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Airborne Contaminants: Defining the Terms

- November 5, 2014 by Glen O'Rourke, ALCM (View all posts by Glen)

Airborne contaminants can present a significant threat to your team’s health and safety. When determining which control measures to use to protect you and your workers from airborne contaminants, its important to first identify and understand them.  In part one of a two-part series, I will review the five basic airborne contaminants, and the forms in which they may be present.

Dust: A solid particle ranging in size from 0.1 to 25 micrometers in diameter.  Dust may be formed when a solid substance is ground, crushed, drilled, cut, detonated, or otherwise handled.  In addition to being a possible inhalation hazard, airborne combustible dusts may present an explosion hazard.

Fume: Solid particles, usually less than one micrometer in diameter, that are formed when a solid volatilizes.  Fumes are most commonly from metals when those metals are exposed to extreme heat during operations such as melting (as in a foundry) or welding.  The fume can be the metal itself or an oxide of the metal formed by a reaction of the metal with oxygen in the air.  As an example, fumes of Zinc and Zinc Oxide (which can produce toxic effects when inhaled) are released when galvanized steel is subjected to welding or flame cutting.

Vapor: The form of a substance produced through evaporation (at normal temperature and pressure).  Vapors are formed when a substance naturally volatilizes from a liquid or a solid.  Flammable liquids (such as gasoline) produce vapors that are hazardous for two reasons: because they can burn when ignited and because they produce toxic effects when inhaled.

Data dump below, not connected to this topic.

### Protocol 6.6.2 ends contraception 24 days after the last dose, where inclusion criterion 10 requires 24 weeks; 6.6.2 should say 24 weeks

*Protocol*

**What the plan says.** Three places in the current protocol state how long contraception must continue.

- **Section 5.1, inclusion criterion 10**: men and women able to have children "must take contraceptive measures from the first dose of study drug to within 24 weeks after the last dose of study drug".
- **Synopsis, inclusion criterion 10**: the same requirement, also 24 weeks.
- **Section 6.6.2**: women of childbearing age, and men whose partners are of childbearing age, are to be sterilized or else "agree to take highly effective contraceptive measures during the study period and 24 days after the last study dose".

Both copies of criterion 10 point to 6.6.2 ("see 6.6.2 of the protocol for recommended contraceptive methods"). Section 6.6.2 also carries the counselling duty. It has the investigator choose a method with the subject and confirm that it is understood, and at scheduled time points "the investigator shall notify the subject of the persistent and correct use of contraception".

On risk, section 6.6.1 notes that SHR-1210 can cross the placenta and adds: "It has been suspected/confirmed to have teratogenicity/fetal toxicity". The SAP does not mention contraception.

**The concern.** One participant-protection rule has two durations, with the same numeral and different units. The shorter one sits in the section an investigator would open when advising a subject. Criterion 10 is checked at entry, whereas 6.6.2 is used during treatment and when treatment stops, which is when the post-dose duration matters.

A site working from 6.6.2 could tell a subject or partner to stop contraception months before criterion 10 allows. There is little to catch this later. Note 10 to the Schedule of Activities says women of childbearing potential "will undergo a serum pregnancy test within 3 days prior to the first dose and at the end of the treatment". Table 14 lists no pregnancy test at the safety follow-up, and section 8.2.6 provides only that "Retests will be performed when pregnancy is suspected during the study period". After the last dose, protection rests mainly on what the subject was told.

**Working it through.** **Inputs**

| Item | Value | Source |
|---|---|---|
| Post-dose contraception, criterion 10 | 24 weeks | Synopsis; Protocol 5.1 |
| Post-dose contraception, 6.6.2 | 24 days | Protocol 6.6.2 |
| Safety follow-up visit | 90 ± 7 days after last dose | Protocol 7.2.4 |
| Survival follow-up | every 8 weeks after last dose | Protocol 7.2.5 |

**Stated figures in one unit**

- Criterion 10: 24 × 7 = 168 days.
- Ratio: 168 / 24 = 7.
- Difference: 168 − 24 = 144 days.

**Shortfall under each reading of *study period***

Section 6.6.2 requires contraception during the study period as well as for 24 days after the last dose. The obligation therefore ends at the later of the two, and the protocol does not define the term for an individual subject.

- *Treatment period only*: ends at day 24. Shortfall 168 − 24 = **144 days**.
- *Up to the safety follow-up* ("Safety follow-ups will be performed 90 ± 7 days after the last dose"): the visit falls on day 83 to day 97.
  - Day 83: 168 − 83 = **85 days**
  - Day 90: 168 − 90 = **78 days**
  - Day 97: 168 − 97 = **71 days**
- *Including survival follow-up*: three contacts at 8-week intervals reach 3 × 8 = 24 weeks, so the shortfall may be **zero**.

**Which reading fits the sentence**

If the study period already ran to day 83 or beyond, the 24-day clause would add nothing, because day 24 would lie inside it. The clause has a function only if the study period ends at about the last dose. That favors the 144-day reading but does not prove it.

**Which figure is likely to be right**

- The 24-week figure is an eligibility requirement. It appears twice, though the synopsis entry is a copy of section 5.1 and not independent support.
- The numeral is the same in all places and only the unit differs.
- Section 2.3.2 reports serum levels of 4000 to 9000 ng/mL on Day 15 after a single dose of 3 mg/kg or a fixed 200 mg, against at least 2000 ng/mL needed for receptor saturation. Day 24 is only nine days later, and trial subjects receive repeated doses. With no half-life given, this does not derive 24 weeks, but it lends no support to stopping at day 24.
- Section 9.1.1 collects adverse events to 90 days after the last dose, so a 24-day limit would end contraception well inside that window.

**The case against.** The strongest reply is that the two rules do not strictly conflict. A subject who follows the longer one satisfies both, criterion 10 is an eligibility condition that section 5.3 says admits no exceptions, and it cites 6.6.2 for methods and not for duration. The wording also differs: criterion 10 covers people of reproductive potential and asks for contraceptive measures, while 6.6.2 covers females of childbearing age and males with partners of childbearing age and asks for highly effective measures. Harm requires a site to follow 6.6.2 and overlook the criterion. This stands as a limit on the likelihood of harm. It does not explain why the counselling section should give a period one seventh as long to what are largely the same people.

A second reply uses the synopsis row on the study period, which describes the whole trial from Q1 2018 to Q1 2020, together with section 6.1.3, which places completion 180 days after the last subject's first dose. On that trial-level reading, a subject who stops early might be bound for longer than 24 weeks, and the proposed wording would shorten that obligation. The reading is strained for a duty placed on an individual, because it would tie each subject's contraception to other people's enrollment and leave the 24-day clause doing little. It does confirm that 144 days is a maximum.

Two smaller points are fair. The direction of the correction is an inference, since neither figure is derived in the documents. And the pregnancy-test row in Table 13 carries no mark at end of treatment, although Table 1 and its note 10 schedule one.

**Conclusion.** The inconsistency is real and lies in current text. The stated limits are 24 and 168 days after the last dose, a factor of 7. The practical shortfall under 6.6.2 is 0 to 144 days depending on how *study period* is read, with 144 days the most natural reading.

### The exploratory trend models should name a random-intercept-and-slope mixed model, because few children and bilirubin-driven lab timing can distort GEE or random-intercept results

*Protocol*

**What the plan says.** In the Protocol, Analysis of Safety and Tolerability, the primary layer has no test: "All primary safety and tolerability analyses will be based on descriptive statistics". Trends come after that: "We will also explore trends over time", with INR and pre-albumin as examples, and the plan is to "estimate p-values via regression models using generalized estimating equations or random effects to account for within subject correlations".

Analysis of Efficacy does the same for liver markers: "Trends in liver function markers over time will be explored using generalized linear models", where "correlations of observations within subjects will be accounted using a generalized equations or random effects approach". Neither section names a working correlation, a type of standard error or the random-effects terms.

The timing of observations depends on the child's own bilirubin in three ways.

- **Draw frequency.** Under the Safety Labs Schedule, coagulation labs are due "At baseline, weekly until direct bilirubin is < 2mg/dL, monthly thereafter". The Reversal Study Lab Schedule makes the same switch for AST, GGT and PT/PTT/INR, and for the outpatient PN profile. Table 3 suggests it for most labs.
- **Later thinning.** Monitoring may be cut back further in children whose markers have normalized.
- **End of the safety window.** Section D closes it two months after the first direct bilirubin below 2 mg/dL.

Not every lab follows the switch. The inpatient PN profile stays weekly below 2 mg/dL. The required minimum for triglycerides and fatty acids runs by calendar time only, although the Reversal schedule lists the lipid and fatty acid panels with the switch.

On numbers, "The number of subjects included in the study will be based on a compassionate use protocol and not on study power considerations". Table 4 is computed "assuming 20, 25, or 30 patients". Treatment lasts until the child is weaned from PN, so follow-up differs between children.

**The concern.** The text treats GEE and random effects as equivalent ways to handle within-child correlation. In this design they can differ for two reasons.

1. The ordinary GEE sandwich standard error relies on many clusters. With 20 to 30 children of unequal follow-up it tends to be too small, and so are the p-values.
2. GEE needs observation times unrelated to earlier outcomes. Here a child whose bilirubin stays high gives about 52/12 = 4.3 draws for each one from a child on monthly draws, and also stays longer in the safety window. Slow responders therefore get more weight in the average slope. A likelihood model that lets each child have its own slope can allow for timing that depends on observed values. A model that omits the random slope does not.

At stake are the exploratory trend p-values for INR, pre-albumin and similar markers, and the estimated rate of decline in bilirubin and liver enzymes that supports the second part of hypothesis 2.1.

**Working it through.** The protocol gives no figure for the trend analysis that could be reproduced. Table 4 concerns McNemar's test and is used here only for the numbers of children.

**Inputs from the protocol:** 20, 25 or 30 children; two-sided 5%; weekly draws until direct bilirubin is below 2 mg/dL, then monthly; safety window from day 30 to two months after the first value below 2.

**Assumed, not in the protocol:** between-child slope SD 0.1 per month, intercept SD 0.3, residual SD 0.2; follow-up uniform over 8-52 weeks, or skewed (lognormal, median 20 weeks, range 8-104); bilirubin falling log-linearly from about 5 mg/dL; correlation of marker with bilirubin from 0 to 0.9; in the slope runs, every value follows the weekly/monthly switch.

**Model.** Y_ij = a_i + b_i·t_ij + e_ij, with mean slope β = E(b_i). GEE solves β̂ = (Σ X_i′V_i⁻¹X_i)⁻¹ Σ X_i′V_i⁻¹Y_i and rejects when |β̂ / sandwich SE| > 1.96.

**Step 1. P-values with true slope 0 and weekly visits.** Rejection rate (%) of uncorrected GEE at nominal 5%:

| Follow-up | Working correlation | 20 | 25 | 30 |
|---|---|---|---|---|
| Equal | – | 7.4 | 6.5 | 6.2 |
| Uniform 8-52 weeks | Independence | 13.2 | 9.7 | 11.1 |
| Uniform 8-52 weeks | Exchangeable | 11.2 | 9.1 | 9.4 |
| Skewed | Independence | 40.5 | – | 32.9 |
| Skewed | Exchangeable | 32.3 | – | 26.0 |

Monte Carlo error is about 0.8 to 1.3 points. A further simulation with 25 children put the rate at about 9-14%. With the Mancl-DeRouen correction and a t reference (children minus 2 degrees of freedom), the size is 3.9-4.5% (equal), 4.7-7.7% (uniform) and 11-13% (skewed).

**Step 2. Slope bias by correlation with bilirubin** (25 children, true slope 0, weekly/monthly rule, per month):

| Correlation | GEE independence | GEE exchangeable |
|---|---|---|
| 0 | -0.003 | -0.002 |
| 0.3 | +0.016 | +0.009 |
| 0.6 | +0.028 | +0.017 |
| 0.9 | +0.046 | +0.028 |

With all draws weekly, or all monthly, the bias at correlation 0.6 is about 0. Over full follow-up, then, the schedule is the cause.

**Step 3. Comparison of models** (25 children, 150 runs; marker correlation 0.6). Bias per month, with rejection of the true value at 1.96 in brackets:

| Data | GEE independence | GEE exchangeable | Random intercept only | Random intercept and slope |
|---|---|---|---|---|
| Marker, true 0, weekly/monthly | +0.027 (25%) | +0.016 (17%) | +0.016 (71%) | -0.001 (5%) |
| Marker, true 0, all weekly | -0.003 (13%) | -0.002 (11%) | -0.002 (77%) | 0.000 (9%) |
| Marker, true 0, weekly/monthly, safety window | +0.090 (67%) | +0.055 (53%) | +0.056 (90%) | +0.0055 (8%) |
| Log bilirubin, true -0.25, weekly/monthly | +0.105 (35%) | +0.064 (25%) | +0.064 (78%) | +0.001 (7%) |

Mist:  A finely divided liquid suspended in air.  Liquids may become mists by breaking up in to a dispersed state by splashing or by condensation of vapors back in to the liquid state.  Mists can be produced in metal cutting operations (such as sawing and milling) when liquid is used for cooling and lubrication at the point of operation.

Gas: Formless fluid that will continue to expand and occupy space until it is confined by an enclosure.  (Physically speaking, the molecules are unrestricted by cohesive forces.)  Carbon monoxide, such as that produced by burning fuel in an internal combustion engine, is an example of a hazardous gas.

Now that I have identified the five basic airborne contaminants and their forms, you can use this information as a foundation when developing proper control to protect your people from the hazards associated with those contaminants.    Check out Part 2 of this blog to learn more about the hazards present.


Plog, Barbara A. (1988). Fundamentals of Industrial Hygiene. (3rd ed.) Chicago, Illinois: National Safety Council.